tl;dr: you can get a new person/car/pet/whatever naming app now at https://github.com/eskibars/lentil-namer
As a first-time dad-to-be, one of the things I’ve noticed is that the first thing anyone asks you about your baby is if you know the gender. The second thing they ask you is if you have names picked out. The first one is kind of easy: you’ve either decided to learn about the baby via e.g. an ultrasound or you’ve chosen to not — but ultimately it’s not really up to you. The second one is harder: you’re given a choice to name someone that’s going to be something they probably will live with for the rest of their life.
One of the things I’ve learned in my time as a product manager is that naming things is the hardest thing in virtually any profession. Naming a human is doubly so. Agreeing on a name for a human between 2 separate humans… that’s the hardest: you have no chance for quorum without unanimity; the number of reasonable options for you to both agree on is virtually limitless; and it’s difficult to feel you actually each had an “equal” part in the name given that one of you is likely to propose some name first. This is where new baby naming apps like this have come up: swipe left/right to suggest you like a name and your partner will be able to swipe as well. If it’s a match, ta-da! You’ve found one you both like. No bias, no judgement on proposing “silly” names, and no feeling bad about shooting down your partners’ name idea that you think is silly.
However, I got frustrated with the options that were out there for this problem. They all require some application installation with sign-ups and unknown data sharing practices for what I felt like was a pretty simple problem. They also often didn’t work well either with iOS or Android or didn’t allow you to participate across the two. And finally, many didn’t give you a lot of options like choosing the origins of the name or showing you the meaning. Perhaps most importantly, I was interested in trying my hand at writing a small application that took advantage of the block-max weak-and (WAND) that we released as part of Elasticsearch 7. It’s quite nifty in that it lets you bias certain results and return them with speeds that can be orders of magnitude faster than 6.x or earlier as long as you don’t need a total count of hits at result time. (In fact, there is no bound as to how much faster this algorithm can be.)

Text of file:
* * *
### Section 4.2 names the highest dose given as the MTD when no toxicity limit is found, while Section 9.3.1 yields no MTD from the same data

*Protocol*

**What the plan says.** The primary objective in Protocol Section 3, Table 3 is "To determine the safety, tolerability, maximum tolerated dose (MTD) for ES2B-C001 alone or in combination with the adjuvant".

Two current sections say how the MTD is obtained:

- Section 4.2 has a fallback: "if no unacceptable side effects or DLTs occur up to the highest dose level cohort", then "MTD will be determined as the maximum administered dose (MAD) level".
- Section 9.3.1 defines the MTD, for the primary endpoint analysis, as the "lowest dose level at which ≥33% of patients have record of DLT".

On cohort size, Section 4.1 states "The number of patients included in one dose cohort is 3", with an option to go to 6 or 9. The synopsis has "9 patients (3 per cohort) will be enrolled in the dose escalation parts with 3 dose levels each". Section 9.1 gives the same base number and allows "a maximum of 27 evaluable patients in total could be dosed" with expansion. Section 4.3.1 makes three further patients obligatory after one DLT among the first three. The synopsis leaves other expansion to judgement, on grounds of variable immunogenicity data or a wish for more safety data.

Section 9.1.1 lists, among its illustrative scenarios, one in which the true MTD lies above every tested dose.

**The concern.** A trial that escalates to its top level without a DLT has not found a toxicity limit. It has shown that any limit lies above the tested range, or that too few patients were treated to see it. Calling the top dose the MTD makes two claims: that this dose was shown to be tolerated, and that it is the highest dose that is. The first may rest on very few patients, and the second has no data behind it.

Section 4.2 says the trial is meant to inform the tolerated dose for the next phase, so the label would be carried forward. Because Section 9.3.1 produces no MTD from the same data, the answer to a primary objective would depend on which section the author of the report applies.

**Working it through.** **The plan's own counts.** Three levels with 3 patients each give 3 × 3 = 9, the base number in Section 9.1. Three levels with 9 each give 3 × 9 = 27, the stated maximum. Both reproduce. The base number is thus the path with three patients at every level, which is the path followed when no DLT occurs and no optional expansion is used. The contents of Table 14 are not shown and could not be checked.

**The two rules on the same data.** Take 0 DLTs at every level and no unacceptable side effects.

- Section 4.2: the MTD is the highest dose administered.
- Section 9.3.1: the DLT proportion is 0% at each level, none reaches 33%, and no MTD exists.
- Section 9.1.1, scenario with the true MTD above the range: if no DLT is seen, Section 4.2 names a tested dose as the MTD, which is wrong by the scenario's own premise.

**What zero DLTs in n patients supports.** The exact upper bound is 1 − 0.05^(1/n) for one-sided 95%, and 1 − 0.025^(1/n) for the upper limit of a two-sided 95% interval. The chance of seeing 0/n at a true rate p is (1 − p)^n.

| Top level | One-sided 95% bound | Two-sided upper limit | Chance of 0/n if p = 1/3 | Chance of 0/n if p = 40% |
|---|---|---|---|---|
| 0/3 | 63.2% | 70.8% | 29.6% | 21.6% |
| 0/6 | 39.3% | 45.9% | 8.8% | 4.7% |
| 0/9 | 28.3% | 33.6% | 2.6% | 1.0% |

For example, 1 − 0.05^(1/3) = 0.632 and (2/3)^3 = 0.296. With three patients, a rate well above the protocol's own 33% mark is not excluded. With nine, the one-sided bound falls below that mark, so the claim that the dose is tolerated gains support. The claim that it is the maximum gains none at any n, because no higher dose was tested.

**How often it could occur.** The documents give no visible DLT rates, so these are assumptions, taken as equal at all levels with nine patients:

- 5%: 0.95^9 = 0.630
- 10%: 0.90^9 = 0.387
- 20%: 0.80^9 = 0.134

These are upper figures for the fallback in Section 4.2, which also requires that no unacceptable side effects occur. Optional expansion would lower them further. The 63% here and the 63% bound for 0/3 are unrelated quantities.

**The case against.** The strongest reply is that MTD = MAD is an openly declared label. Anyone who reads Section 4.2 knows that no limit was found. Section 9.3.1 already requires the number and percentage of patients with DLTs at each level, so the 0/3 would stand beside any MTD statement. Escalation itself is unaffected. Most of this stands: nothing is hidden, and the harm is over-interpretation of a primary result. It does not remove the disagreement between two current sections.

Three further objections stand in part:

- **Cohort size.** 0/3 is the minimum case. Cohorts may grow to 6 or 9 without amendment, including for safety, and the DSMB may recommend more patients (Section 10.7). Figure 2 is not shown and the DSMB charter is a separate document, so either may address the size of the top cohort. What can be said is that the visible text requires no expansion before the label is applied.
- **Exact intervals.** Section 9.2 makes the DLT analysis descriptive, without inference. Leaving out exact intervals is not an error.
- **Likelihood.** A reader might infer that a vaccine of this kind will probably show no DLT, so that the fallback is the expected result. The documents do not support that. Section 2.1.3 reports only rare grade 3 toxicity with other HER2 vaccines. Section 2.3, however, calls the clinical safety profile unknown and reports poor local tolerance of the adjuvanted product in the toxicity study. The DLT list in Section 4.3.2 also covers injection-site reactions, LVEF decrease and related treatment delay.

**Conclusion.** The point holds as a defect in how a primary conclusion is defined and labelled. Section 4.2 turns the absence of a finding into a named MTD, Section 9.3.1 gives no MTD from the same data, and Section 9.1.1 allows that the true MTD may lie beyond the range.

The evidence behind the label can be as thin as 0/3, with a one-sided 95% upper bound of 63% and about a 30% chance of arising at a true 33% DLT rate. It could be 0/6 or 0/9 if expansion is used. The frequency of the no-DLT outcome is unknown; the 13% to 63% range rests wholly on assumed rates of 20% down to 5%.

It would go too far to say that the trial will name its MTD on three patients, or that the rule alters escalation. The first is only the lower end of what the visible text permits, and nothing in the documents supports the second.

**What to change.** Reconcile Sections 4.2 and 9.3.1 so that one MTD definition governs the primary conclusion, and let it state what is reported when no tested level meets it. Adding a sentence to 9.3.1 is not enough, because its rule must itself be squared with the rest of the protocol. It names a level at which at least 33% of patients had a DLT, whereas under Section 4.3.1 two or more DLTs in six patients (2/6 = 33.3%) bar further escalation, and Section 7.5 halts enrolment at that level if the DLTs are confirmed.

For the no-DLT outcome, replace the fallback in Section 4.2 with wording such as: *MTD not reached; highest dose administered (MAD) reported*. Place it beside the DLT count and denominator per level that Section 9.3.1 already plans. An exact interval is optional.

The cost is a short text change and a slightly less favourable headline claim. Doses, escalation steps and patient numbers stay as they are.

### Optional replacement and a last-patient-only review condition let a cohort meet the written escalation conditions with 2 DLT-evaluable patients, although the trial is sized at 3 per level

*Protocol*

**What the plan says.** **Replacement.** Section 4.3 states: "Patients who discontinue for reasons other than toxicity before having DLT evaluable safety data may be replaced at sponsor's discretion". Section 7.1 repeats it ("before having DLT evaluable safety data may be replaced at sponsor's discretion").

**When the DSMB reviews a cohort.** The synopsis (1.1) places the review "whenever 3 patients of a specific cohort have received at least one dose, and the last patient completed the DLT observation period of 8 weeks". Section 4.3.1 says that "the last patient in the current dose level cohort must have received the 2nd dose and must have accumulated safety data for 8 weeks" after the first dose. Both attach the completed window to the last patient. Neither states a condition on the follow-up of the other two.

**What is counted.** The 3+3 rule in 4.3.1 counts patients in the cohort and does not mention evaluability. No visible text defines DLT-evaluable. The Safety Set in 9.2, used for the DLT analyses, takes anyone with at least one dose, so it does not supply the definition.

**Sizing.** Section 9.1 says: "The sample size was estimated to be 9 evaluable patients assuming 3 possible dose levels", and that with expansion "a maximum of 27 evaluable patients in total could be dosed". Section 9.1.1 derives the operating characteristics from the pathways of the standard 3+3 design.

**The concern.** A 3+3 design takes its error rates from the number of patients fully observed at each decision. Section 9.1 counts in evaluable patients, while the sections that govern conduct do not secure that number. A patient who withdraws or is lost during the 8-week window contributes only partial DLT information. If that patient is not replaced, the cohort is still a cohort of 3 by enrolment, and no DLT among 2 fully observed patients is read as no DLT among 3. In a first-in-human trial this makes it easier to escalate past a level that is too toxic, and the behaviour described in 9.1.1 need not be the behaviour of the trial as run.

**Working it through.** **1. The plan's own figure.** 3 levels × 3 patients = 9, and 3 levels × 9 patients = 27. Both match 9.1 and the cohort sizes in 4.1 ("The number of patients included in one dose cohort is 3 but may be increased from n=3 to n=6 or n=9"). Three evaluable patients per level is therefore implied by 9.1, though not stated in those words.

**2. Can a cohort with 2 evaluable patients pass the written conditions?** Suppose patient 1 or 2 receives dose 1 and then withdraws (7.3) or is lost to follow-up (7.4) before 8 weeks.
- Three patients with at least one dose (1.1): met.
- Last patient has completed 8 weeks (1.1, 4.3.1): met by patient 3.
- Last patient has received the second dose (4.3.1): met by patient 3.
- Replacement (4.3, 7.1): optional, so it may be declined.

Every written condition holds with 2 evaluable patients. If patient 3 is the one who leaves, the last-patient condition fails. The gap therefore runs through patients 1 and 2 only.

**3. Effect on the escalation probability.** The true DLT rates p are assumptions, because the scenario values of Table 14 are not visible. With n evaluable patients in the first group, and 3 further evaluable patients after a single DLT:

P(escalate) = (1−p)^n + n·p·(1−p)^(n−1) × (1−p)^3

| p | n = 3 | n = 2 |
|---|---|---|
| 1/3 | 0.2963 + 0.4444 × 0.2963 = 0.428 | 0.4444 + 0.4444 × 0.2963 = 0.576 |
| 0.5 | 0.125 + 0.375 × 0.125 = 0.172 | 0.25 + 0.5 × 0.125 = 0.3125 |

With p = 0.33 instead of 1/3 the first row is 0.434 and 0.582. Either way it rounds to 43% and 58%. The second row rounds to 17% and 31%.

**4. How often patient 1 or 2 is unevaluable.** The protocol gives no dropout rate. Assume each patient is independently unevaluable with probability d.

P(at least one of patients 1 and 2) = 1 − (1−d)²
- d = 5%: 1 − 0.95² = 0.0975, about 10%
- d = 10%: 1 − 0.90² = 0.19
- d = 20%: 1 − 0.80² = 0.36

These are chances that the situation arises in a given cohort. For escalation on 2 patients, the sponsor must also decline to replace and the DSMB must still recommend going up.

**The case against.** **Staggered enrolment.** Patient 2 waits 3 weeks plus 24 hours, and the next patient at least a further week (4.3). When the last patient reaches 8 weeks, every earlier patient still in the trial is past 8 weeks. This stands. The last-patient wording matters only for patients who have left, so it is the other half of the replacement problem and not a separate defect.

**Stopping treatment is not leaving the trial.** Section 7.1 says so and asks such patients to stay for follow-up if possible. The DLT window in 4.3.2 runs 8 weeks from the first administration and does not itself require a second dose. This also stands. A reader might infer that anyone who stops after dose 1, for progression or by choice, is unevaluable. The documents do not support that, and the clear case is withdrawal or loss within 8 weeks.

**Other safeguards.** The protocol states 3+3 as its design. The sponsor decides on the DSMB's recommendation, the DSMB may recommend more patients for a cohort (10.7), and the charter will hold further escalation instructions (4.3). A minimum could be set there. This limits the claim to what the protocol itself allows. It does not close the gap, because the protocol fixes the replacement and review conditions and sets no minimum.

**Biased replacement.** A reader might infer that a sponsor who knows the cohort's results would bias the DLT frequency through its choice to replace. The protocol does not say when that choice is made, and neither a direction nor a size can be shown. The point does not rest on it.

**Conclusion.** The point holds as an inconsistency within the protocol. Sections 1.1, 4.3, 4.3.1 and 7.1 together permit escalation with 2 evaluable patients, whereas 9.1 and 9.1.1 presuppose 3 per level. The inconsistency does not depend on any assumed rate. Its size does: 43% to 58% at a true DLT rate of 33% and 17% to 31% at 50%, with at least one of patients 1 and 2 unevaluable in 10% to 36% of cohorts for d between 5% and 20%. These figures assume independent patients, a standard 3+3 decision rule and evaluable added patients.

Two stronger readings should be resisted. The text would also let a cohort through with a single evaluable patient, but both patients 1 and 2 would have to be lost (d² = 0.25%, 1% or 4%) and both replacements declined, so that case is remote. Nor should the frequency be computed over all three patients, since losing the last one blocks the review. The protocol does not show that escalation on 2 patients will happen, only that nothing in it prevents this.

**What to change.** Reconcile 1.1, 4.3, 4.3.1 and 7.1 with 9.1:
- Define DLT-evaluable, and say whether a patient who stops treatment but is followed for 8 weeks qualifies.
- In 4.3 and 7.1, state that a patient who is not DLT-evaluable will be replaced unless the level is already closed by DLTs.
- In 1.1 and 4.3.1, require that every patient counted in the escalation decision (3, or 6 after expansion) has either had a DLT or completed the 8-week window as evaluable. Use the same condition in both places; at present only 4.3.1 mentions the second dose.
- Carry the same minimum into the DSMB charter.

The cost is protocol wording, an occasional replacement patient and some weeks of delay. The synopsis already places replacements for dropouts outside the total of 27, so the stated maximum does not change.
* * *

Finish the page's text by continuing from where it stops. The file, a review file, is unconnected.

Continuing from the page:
So with a baby on the way I set about to try my hand at creating something useful with block-max WAND: a way for my wife and I to name our future child without bias between ourselves!
I wrote a bit of software which attempts to overcome some of the limitations I’ve seen in these apps. It:
- Runs as a web application which means you can load it in any browser (including mobile) and swipe left/right. No app install / you can control your own data
- There’s no sign-up required. You start it up, start a project, and you’re good to go. No data-sharing with unknown 3rd party companies. You can host it yourself.
- Lets you bias the origin and the gender of the baby
- Lets you review and edit any of your past answers
The flow looks something like this:
Once you swipe left/right, you’ll find the names in the the answer review / mutual matches and can switch your answers if you so please. If you find them in the mutual matches, that may be a good one to discuss with your partner!
The primary things that makes this stand out to previous applications I’ve written using Elasticsearch is that it
- Uses rank_feature fields, which are new to Elasticsearch 7 and really make the performance scream
- Is built on flask, which I have no experience with until now. I also have virtually no Python experience, so that was maybe even a more extreme difference
- I’ve licensed it as AGPL and released it on GitHub
What’s in a name?
The name for this comes from yet another thing we found: apps that tell you the size of your baby as it progresses. For example, “this week, your baby is the size of a grape” or “this week, your baby’s foot is the size of a raspberry.” I came up with the idea for this right around the time we found out that our baby was the size of a lentil. So it’s a lentil namer, and hence the GitHub project name 🙂
We’ve used this (and some old fashioned suggestions) to decide on a number of names that we both like and now we’re down to picking our name. We don’t plan to reveal until after it’s born. Sorry friends & family 🙂